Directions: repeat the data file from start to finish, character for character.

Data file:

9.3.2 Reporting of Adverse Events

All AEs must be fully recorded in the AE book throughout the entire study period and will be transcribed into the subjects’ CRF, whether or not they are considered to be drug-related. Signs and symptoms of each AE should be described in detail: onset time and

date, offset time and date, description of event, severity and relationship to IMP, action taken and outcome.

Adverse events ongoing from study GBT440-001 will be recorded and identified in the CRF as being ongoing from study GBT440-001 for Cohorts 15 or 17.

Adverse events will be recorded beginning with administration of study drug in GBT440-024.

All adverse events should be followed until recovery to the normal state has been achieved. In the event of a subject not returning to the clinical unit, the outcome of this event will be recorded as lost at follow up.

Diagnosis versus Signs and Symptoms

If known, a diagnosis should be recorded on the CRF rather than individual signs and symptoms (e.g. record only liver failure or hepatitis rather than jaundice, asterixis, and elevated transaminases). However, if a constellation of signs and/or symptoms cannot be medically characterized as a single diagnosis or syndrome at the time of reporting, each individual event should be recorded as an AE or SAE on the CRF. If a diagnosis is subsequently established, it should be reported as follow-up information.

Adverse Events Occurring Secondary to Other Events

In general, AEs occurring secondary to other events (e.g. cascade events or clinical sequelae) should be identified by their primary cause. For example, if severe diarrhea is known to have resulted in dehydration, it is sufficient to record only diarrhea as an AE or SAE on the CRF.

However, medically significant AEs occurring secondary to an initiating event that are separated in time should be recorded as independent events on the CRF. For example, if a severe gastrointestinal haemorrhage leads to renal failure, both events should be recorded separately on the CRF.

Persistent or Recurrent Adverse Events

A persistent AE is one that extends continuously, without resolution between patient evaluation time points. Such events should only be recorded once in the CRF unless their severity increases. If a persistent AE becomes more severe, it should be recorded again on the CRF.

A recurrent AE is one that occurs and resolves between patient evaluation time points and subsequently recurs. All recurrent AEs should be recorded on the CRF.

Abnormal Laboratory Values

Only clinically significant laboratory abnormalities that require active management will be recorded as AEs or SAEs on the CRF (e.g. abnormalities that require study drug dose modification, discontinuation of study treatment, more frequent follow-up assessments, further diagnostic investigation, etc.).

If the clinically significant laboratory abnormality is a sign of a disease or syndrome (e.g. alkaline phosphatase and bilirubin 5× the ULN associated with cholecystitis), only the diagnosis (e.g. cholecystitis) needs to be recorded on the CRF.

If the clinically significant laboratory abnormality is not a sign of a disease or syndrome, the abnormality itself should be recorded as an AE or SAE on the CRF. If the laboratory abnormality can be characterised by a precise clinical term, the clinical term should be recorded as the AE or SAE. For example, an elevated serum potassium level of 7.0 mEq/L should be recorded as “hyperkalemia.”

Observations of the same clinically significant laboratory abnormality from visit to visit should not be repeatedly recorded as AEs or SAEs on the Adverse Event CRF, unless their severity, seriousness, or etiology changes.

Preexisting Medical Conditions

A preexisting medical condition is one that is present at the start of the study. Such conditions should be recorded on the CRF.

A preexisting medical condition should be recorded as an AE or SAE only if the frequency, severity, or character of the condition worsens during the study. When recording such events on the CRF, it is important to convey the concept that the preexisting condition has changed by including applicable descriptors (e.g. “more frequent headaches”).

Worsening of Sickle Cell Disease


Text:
9.3.2 Reporting of Adverse Events

All AEs must be fully recorded in the AE book throughout the entire study period and will be transcribed into the subjects’ CRF, whether or not they are considered to be drug-related. Signs and symptoms of each AE should be described in detail: onset time and

date, offset time and date, description of event, severity and relationship to IMP, action taken and outcome.

Adverse events ongoing from study GBT440-001 will be recorded and identified in the CRF as being ongoing from study GBT440-001 for Cohorts 15 or 17.

Adverse events will be recorded beginning with administration of study drug in GBT440-024.

All adverse events should be followed until recovery to the normal state has been achieved. In the event of a subject not returning to the clinical unit, the outcome of this event will be recorded as lost at follow up.

Diagnosis versus Signs and Symptoms

If known, a diagnosis should be recorded on the CRF rather than individual signs and symptoms (e.g. record only liver failure or hepatitis rather than jaundice, asterixis, and elevated transaminases). However, if a constellation of signs and/or symptoms cannot be medically characterized as a single diagnosis or syndrome at the time of reporting, each individual event should be recorded as an AE or SAE on the CRF. If a diagnosis is subsequently established, it should be reported as follow-up information.

Adverse Events Occurring Secondary to Other Events

In general, AEs occurring secondary to other events (e.g. cascade events or clinical sequelae) should be identified by their primary cause. For example, if severe diarrhea is known to have resulted in dehydration, it is sufficient to record only diarrhea as an AE or SAE on the CRF.

However, medically significant AEs occurring secondary to an initiating event that are separated in time should be recorded as independent events on the CRF. For example, if a severe gastrointestinal haemorrhage leads to renal failure, both events should be recorded separately on the CRF.

Persistent or Recurrent Adverse Events

A persistent AE is one that extends continuously, without resolution between patient evaluation time points. Such events should only be recorded once in the CRF unless their severity increases. If a persistent AE becomes more severe, it should be recorded again on the CRF.

A recurrent AE is one that occurs and resolves between patient evaluation time points and subsequently recurs. All recurrent AEs should be recorded on the CRF.

Abnormal Laboratory Values

Only clinically significant laboratory abnormalities that require active management will be recorded as AEs or SAEs on the CRF (e.g. abnormalities that require study drug dose modification, discontinuation of study treatment, more frequent follow-up assessments, further diagnostic investigation, etc.).

If the clinically significant laboratory abnormality is a sign of a disease or syndrome (e.g. alkaline phosphatase and bilirubin 5× the ULN associated with cholecystitis), only the diagnosis (e.g. cholecystitis) needs to be recorded on the CRF.

If the clinically significant laboratory abnormality is not a sign of a disease or syndrome, the abnormality itself should be recorded as an AE or SAE on the CRF. If the laboratory abnormality can be characterised by a precise clinical term, the clinical term should be recorded as the AE or SAE. For example, an elevated serum potassium level of 7.0 mEq/L should be recorded as “hyperkalemia.”

Observations of the same clinically significant laboratory abnormality from visit to visit should not be repeatedly recorded as AEs or SAEs on the Adverse Event CRF, unless their severity, seriousness, or etiology changes.

Preexisting Medical Conditions

A preexisting medical condition is one that is present at the start of the study. Such conditions should be recorded on the CRF.

A preexisting medical condition should be recorded as an AE or SAE only if the frequency, severity, or character of the condition worsens during the study. When recording such events on the CRF, it is important to convey the concept that the preexisting condition has changed by including applicable descriptors (e.g. “more frequent headaches”).

Worsening of Sickle Cell Disease